A recession is defined as two consecutive quarters during which there’s economic decline. With inflation jumping up to the highest level since the early 80’s and the 15% rollback in the stock market through the first two quarters, we know one thing for sure:
A recession, along with a shift in the market, is here.
Although historical data shows real estate typically does well in recessions, it doesn’t ease the stress for buyers and sellers. That’s because a strong real estate market does not equate to a consumer’s financial stability.
Many agents have never been through a market shift like this before. So how can you guide uncertain consumers while keeping your own business thriving?
That’s where the shifting market playbook comes in. Keep reading to learn how to shift your business along with the market.
Find motivated buyers and sellers
What I’ve found during my career – especially when I went through the 2008 crash – is that you have to find the most motivated people in the marketplace and be able to empathize with them.
Seems obvious, right? The problem is, a lot of agents don’t know how to do that.
Over the past two years, homes were selling themselves, buyers were buying on their own, and the realtor was there to walk them through the process. There’s nothing wrong with that, but today’s situation is different.
Pretty soon, days on market will rise, and the number of homes you have to show a buyer will increase. These are all signs of a shifting market. Many agents take one of the following approaches:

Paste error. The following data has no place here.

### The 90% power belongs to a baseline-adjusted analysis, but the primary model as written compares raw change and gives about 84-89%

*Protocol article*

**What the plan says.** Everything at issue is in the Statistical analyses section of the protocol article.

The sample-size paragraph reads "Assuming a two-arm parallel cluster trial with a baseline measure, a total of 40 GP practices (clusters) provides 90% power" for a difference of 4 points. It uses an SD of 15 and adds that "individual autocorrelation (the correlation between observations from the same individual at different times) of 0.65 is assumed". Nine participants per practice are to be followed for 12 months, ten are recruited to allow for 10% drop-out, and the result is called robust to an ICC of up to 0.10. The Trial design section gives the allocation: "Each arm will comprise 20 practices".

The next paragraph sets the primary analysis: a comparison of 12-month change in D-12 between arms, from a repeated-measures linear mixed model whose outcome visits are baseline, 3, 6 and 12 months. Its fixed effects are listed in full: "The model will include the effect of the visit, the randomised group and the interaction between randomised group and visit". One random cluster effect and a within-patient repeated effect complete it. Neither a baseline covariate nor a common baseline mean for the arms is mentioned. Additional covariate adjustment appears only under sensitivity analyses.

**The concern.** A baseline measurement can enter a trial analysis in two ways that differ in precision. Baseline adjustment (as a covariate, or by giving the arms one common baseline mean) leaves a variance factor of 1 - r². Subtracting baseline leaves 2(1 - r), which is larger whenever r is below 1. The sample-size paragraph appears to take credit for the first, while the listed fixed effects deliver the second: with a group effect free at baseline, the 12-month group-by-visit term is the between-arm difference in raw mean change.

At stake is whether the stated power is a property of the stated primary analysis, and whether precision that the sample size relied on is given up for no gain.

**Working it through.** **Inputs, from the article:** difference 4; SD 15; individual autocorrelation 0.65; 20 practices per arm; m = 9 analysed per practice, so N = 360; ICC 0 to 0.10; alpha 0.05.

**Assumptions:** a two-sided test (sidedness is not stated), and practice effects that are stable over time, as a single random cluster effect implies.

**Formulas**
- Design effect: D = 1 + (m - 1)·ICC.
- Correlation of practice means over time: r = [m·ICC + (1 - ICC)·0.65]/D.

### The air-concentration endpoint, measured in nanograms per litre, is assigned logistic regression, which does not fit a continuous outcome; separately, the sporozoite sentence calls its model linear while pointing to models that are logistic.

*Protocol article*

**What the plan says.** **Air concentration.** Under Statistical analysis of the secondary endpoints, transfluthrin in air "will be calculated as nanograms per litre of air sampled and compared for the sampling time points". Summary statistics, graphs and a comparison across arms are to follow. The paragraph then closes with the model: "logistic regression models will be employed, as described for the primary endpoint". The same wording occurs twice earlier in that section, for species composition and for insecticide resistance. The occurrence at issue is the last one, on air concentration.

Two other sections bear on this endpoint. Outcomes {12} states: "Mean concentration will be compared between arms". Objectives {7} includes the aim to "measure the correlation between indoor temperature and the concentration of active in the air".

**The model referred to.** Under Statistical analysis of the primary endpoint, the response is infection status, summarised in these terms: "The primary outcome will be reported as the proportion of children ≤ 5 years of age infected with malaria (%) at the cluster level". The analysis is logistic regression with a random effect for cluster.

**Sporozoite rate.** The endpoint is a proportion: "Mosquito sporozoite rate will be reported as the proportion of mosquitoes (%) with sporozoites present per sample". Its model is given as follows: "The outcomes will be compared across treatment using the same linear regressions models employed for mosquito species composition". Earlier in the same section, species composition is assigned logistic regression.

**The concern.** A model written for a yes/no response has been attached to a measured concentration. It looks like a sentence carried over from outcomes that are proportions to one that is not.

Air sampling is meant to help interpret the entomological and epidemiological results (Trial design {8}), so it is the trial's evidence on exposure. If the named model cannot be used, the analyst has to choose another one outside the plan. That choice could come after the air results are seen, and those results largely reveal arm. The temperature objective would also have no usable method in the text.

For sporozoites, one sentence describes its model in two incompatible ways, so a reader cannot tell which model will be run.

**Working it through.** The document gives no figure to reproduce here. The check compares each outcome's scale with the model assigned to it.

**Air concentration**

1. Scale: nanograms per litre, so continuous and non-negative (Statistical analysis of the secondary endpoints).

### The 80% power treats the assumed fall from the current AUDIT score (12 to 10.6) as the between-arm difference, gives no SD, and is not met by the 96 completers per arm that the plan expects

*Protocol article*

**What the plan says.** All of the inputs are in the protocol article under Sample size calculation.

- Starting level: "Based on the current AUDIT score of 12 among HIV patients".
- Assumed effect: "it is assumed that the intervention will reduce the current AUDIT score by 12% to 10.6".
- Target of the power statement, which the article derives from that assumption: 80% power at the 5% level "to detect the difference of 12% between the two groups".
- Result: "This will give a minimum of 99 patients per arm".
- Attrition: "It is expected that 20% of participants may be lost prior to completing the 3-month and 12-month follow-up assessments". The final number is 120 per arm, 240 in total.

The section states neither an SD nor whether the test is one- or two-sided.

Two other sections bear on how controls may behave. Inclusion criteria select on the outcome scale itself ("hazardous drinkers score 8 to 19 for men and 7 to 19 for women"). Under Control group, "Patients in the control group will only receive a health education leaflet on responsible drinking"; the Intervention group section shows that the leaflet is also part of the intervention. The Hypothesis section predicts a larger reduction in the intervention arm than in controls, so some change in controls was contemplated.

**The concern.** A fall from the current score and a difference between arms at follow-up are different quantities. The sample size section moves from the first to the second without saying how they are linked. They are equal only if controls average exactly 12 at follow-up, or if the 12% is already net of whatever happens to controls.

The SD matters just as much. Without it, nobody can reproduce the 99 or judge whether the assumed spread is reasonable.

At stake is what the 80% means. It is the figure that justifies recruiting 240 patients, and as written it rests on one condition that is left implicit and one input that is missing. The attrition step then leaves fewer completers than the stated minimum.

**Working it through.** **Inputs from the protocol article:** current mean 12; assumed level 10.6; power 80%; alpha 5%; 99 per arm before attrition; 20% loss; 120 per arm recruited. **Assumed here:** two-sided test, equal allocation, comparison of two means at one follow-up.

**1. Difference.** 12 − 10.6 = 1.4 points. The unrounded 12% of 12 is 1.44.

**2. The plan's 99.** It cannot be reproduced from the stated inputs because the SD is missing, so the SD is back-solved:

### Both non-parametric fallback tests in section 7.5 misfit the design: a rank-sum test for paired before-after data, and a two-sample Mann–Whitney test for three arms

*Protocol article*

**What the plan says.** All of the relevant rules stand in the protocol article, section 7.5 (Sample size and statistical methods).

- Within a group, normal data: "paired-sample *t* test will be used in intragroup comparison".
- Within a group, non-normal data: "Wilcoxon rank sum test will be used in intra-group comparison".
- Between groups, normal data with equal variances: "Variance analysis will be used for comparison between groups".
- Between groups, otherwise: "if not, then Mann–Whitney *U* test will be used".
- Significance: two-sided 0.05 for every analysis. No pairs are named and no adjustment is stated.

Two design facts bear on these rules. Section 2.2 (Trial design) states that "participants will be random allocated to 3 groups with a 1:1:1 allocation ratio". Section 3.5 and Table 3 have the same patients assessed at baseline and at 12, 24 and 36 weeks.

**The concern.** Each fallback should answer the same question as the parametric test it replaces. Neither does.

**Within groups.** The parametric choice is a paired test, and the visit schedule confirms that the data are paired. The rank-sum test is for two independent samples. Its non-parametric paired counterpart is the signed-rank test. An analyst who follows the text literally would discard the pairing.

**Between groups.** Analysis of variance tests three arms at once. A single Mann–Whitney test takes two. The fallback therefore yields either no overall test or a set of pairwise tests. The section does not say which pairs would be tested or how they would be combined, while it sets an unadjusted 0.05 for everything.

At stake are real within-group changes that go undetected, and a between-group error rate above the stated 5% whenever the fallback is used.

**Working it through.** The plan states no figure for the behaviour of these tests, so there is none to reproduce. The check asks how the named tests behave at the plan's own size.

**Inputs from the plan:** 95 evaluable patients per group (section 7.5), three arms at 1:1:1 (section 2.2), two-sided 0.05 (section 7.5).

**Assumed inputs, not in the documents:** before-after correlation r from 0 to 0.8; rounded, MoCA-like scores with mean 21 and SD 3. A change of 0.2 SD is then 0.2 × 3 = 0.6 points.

- Those that say, “Don’t worry. Real estate’s still going up. Nothing to see here. Don’t worry about it.”
- Then there are the opposite kind who are yelling, “The sky is falling! The world’s ending!”
Neither of those strategies will work. The first lacks empathy, and the second is a fear-based tactic to induce sales. Here’s what you can do instead:
Determine who is Able, Ready, and Willing
In the book Shift by Gary Keller – and this is a great re-read right now – he talks about creating urgency and the myth of “timing the market.” You see this with buyers who were on the fence and start to act when they see rates going up.
When it comes to identifying urgency, there are three factors to consider: ready, willing, and able buyers. But what Gary says in the book about this is really important: that’s not the right order. He states the order is: able, ready, and willing. Let’s break it down:
- ABILITY to transact. Ability for sellers and buyers right now is critical. For buyers, you must ask if they can actually buy a home right now. This means they qualify for a mortgage at the current interest rates, have cash on hand for a downpayment and closing costs, and have the ability to get out of their current residence in 30-60 days. For sellers who want to cash out high, being able to transact means they have a place lined up where they can live, because we’re still dealing with an inventory shortage.